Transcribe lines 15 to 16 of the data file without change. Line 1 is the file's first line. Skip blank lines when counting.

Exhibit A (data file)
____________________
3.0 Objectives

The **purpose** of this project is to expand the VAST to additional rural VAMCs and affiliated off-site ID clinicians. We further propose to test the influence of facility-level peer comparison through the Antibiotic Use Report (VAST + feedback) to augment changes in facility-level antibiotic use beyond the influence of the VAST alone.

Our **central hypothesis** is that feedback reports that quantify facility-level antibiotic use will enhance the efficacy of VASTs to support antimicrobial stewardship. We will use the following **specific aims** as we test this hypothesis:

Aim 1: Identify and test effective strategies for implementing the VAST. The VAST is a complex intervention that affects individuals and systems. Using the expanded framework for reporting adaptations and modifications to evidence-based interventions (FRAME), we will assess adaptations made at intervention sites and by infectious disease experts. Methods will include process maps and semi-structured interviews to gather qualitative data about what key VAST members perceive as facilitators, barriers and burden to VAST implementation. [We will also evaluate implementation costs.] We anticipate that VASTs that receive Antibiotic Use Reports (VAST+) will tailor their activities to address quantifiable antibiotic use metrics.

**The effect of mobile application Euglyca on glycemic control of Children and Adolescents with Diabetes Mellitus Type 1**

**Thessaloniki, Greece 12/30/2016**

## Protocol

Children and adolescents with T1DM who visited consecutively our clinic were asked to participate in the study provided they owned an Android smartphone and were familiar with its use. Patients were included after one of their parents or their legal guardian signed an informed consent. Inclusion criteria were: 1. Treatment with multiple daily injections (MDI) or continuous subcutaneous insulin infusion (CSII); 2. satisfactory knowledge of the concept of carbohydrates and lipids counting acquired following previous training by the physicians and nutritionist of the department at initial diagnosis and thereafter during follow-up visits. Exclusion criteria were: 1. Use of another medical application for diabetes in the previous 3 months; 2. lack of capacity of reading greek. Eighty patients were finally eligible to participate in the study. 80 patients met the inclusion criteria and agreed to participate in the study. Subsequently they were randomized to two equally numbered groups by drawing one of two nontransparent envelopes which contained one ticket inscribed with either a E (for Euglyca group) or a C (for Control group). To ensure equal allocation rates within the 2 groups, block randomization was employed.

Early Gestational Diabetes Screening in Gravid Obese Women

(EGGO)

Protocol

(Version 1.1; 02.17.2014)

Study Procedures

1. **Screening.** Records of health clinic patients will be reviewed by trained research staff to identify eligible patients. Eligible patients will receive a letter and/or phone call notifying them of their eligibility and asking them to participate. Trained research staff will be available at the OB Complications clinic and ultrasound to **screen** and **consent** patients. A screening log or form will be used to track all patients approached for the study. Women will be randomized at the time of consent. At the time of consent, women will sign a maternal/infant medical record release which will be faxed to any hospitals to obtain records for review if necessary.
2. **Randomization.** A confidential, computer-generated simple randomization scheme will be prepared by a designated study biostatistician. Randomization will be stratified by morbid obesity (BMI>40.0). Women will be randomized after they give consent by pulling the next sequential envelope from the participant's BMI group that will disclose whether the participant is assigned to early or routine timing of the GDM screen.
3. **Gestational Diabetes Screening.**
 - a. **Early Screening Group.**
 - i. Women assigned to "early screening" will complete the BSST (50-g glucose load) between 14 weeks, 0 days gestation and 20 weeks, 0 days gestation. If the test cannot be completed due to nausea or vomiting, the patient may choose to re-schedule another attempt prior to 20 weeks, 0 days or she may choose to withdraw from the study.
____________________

2. **Randomization.** A confidential, computer-generated simple randomization scheme will be prepared by a designated study biostatistician. Randomization will be stratified by morbid obesity (BMI>40.0). Women will be randomized after they give consent by pulling the next sequential envelope from the participant's BMI group that will disclose whether the participant is assigned to early or routine timing of the GDM screen.
3. **Gestational Diabetes Screening.**